There's no doubt about it. This work painting Ginerva d'Benci has been humbling. And with that, I can say that I am learning a lot and still feeling that I am only scratching the surface.
After various approaches, I restarted this evening from a simple base of smoothly sponged yellow ochre and titanium white. From there I worked in some highlighting with pure white scumbles and developed some shadows with red ochre, later turning to Burnt Umber Reddish instead. Every so often I'd scumble a light white layer to pull it together. I also used transparent layers of yellow ochre to unify and warm.
I worked hard to maintain extremely light mixes. Even so, I still ran into some blotchiness, especially when using the red ochre in a slightly aggressive manner. (Notice on her left cheek the unevenness, and on the right the relative smoothness in form transition.)
I also worked on proper tempering. I have been inconsistent and tried to stay aware of my mixes, which gave me good results.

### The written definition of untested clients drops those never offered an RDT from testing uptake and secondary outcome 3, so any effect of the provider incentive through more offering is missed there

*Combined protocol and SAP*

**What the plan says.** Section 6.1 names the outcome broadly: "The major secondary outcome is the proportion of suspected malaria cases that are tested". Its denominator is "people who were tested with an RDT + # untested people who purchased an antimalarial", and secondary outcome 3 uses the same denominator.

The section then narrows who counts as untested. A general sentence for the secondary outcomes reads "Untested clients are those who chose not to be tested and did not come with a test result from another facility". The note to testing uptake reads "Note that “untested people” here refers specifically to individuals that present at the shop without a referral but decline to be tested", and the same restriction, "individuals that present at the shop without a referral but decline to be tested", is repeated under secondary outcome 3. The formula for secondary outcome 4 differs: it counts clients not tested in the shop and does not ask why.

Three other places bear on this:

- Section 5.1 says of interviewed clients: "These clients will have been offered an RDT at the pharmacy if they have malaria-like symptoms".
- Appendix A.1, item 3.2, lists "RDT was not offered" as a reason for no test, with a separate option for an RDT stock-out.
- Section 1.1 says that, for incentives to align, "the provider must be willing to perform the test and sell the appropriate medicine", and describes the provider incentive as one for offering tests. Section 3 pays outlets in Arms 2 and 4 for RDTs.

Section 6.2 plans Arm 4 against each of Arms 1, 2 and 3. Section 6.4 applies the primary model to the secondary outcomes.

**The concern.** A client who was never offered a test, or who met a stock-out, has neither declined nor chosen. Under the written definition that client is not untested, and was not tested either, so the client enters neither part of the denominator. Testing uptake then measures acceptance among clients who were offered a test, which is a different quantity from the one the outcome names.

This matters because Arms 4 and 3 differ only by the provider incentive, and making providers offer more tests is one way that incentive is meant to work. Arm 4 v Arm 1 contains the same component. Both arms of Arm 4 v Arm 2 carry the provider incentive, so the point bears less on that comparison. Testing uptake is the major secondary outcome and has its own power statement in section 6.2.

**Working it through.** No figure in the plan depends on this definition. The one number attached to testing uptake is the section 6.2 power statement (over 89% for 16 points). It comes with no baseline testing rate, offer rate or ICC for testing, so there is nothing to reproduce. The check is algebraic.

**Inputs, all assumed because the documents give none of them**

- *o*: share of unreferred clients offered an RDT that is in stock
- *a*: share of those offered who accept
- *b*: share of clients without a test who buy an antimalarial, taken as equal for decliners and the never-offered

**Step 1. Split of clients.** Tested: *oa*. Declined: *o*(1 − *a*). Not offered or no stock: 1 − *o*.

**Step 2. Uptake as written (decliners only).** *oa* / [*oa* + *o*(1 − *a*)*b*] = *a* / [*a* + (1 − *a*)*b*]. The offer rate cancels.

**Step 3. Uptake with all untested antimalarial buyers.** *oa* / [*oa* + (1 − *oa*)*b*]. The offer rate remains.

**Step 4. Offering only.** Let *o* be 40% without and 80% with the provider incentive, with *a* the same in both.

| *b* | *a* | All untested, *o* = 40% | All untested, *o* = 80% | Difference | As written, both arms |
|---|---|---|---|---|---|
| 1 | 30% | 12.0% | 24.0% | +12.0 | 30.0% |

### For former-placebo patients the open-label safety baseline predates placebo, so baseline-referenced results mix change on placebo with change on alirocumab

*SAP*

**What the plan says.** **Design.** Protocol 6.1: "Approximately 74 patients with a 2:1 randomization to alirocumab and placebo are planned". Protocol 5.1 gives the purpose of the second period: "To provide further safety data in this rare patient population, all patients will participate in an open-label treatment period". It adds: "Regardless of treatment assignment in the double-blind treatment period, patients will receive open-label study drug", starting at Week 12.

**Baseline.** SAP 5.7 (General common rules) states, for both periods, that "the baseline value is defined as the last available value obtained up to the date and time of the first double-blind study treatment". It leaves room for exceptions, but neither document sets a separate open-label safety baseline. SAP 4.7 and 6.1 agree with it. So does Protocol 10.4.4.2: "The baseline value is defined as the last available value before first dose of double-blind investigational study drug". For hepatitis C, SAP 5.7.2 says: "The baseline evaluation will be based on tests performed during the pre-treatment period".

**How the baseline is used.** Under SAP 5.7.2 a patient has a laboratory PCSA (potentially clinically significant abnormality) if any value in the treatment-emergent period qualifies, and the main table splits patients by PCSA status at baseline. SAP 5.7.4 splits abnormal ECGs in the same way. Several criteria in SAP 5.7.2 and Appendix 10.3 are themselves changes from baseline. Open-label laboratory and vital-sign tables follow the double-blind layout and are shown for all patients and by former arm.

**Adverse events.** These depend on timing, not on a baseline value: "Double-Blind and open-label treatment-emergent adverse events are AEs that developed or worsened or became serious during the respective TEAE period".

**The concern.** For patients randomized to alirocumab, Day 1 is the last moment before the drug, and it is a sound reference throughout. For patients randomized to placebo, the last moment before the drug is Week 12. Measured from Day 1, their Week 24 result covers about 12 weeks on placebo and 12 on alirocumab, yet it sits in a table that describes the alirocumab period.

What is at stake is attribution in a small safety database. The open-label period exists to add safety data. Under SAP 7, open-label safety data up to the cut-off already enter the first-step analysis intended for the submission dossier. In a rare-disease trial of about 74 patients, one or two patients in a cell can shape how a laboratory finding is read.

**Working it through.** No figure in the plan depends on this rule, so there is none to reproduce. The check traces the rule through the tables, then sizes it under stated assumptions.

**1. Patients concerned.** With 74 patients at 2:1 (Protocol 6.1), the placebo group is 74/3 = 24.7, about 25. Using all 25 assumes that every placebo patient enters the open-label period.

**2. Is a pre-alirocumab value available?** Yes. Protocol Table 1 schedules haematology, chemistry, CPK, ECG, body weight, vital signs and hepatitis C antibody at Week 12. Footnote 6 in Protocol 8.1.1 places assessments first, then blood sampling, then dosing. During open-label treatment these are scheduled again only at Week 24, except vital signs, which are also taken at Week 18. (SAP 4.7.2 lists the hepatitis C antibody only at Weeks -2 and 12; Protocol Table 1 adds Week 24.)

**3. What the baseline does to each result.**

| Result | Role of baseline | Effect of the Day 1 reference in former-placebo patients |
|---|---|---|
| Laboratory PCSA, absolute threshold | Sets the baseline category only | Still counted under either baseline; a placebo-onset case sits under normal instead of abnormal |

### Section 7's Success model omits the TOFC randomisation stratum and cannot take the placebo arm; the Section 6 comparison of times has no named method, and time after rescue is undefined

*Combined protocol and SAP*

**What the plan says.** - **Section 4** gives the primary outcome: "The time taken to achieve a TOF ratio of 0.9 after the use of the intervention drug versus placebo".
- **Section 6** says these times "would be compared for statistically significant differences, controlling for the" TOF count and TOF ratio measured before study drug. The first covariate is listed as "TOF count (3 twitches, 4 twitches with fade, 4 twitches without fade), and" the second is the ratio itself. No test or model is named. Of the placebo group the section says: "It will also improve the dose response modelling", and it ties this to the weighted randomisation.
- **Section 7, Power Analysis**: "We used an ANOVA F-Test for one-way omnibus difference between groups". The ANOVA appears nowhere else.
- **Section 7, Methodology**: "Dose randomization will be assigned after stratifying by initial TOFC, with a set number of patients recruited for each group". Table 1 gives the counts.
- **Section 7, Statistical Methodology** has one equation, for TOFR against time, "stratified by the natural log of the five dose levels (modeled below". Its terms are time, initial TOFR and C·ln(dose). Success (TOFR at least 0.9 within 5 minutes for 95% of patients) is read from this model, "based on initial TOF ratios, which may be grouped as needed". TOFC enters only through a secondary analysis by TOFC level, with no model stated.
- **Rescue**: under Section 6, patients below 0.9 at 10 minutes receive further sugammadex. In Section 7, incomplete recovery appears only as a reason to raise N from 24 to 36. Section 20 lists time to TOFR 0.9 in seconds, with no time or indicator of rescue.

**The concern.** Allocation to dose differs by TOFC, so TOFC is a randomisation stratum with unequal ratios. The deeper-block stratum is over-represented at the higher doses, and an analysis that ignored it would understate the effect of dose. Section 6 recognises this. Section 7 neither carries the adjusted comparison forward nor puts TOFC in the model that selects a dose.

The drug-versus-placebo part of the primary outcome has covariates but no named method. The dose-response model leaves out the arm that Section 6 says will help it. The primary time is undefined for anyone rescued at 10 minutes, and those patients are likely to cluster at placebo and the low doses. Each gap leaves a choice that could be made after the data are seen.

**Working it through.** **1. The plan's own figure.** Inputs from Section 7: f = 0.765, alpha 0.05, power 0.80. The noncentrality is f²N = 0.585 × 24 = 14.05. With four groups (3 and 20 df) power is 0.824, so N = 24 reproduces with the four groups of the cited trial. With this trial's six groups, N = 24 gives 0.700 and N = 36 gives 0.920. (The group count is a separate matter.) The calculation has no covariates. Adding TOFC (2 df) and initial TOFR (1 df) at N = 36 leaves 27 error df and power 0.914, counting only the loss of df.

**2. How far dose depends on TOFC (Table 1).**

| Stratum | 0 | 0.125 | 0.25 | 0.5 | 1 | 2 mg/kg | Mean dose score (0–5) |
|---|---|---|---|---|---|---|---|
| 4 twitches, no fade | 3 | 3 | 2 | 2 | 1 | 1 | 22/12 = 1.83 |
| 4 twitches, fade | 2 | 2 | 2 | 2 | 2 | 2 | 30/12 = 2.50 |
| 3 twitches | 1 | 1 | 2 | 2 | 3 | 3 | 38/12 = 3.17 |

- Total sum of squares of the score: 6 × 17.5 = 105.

I have noticed how sometimes I get myself into trouble with heavy layers. It's all about mood. Some nights I don't get to pick up a brush until later in the evening and by then I am either tired, rushed, or both. I'm trying to be conscious of my state and relax into my painting when the time finally comes.
I think I will be drifting from time to time from this endeavor while I regroup.
I want to continue copying Old Masters drawings and paintings with white and red chalk on toned paper. (Supplies are on the way.) There is plenty to learn with a more easily controlled medium.
I want to explore turning form in egg tempera with simple shapes, something that I can apply to more complex shapes as I learn from my copying exercises.
I want to develop color charts in egg tempera with my growing collection of pigments.
And lastly, I want to get in some botanical work in graphite, watercolor, and egg tempera.
There! That's the plan! I have only four weeks left to work (so exciting!) so these paths are soon entirely within reach. With this, I'll be starting a botanical art course in late September. (More on that soon.) Additionally, I'm scheduled for two full days of demonstrations and lectures during the ASBA conference in October.